At home, I begged my parents to let me go to public school and made up all these reasons why it would be better for me (more foreign language classes, etc.) because I couldn’t tell them the real reason. After ninth grade, they gave in. I went to public school and, just as I had predicted, it was better. There was a small group of weirdos for me to join, and my brother Evan was there, having been kicked out of Nampa Christian earlier for bad behavior. Evan and I were great friends, so I was set.
SVM | You’ve said that besides yourself you have three gay siblings, brothers and sisters. How did your parents handle that?
McINTYRE | It was very difficult at first, especially for my mother who was deeply religious and had led a sheltered life. She said she hadn’t even known gay people existed growing up! But she and my dad both loved us a lot and were open-minded, intelligent people. My mother ended up standing up for us in church. American Baptist churches all had to vote whether they’d be “open and affirming” or “open and transforming” to gay people. (Transforming, meaning gays and lesbians would have to become straight in order to stay members.) My mom stood up at a deacon’s meeting and said, “I have four gay children, and they grew up in this church and we need to make them feel welcome!” This, from a woman who, a few years before, could not get the word “gay” out of her mouth! I tell that story all the time—I’m so proud of her.
SVM | Nampa is now the second largest city in Idaho. Was it more a small town then or a suburb of Boise?
McINTYRE | We were very separated from Boise. I mean, there was another town, Meridian, in between. Weekends, we would sneak out after our parents had gone to bed and go to the Boise dance club, Déjà Vu, where it felt very urban and glamorous. Nowadays, people go back and forth daily as part of their routine, but it was different back then.
I feel ambivalent about what’s happened to Nampa. Growing up, you could look out the window of my parents’ bedroom and see fields, uninterrupted all the way to Squaw Butte, and it was very peaceful under that big sky. Now it’s all subdivisions and warehouses.
Sprawl has its ugly side—it’s horrible for the environment and detrimental to the beauty of the landscape—but on the other hand, people who aren’t rich can have their bit of space with a lawn and some rose bushes. And the kids growing up there feel less isolated from the world at large.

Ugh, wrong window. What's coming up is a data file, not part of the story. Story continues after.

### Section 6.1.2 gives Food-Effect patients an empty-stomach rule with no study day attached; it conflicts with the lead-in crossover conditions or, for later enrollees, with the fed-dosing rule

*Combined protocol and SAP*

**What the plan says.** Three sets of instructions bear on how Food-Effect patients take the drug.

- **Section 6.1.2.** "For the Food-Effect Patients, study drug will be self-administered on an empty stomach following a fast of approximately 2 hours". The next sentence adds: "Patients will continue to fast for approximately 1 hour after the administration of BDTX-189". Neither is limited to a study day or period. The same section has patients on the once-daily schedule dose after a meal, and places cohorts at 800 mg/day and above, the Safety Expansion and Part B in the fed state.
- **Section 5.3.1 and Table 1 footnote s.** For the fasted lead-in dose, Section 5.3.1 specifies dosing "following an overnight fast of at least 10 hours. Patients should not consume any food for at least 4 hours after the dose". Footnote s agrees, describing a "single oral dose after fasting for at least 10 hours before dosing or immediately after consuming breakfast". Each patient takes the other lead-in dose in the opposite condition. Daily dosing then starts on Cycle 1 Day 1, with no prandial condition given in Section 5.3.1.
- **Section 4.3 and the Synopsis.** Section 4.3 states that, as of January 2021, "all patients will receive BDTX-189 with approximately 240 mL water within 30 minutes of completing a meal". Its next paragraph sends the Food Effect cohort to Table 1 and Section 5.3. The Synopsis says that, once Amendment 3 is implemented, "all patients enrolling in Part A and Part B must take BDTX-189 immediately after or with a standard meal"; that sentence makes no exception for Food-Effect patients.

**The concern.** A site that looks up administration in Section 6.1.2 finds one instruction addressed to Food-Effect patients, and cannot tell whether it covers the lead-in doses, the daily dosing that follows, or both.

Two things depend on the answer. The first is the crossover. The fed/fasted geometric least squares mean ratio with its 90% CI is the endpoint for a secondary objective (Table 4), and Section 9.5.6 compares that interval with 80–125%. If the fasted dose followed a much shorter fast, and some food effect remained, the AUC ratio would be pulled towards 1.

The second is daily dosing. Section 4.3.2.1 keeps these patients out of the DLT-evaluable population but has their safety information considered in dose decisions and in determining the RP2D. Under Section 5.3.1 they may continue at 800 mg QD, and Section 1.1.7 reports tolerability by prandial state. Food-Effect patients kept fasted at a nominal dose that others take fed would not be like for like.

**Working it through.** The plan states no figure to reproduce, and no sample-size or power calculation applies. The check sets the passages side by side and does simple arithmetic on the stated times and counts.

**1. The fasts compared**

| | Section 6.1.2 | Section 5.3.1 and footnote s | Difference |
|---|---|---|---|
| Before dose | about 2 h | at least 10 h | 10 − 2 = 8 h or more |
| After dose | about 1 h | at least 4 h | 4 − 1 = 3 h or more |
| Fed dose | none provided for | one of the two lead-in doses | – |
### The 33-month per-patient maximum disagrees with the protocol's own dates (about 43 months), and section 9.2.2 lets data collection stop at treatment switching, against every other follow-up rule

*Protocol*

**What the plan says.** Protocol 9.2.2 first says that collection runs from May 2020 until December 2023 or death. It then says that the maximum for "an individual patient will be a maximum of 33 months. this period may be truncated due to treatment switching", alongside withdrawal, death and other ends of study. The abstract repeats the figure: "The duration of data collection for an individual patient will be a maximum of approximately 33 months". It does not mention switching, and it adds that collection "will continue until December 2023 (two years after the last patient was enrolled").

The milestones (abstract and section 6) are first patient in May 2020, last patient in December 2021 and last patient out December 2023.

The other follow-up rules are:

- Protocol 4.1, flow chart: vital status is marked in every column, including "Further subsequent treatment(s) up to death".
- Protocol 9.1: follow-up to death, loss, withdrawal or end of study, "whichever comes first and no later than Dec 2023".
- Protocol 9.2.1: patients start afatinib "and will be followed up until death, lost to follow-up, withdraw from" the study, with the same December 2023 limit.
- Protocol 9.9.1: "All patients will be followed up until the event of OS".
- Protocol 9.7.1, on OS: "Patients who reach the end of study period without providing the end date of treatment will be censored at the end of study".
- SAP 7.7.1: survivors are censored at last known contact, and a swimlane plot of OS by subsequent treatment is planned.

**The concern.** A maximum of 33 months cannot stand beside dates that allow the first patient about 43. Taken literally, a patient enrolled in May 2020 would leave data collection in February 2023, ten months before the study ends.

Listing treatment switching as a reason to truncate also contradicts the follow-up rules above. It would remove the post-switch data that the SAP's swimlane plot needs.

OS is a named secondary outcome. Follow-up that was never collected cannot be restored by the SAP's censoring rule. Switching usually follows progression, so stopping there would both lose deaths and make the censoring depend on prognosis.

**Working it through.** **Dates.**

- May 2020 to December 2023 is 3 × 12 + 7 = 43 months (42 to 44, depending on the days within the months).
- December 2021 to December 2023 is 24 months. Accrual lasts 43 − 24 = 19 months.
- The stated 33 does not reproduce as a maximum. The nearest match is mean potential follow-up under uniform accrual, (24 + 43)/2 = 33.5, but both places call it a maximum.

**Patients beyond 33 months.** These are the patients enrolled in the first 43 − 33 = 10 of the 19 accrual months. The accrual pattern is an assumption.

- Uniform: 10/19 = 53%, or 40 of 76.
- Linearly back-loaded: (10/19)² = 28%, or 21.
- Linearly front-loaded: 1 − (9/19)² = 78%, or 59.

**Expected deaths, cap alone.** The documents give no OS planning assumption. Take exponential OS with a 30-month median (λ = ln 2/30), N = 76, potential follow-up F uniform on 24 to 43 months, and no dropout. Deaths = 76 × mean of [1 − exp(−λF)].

SVM | You’ve included so many recognizable Idaho “types.” You seem particularly cued in to the deeply religious.
McINTYRE | Well, I was deeply religious growing up. So were my parents, and my brother, who’s now a missionary in Bangladesh. And I grew up with Mormons and Mexican-American Catholics. Part of what was fascinating about Idaho, when I looked at it as an adult outsider after the space of many years, was the enormous, life-consuming strength of God in people’s lives. I live in London now, which is as secular a society as I’ve encountered. It’s hard to get people here to understand how powerful religion is in America. To make an honest attempt at portraying this small town, Eula, I had to include the different types of people who live there and their religions.
SVM | I loved the line in your book where you said one character had never met a black person. So where did you get the courage to face the great unknown East Coast with its wildly diverse population. Did your siblings follow suit?
McINTYRE | They didn’t follow suit, they led the way. Most of my siblings went to college outside of Idaho. My mom was sad to see us all move away, but she couldn’t have been very surprised. We were always a kind of misfit family in Nampa—we were politically liberal, bordering on socialist, and we kept to ourselves. Mom and Dad were great in that they encouraged learning and individuality and a fascination with the world—it’s sad that they then suffered the consequences of having us all move far away.
SVM | What are you working on next?
McINTYRE | I’m writing short stories based on my years in New York City. I was glad to leave, but it really was my home and I know it well. My approach to these stories is completely different. Lake Overturn has its moments of irony, but in general it’s as emotionally honest as my writing gets. I’m having fun now, writing bitchy dialogue and having my characters go to parties and drink.
SVM | So where did you get the name Vestal?
McINTYRE | I was named after a friend of my grandmother’s family in Denver, Vestal Brown. He died when I was little, and no one had the sense to ask him where he got his name from.
I know the “Vestal Virgins” were priestesses in service to the Roman goddess Vesta, and the only ones in Rome to get their own chariots. Otherwise, I’ve heard of only one other person named Vestal: a female gospel singer, who (luckily for me) has remained pretty obscure. I much prefer the question, “Vestal, as in Vestal Virgins of ancient Rome?” over “Vestal, as in that enormous white woman who sings with a choir on TV Sunday mornings?”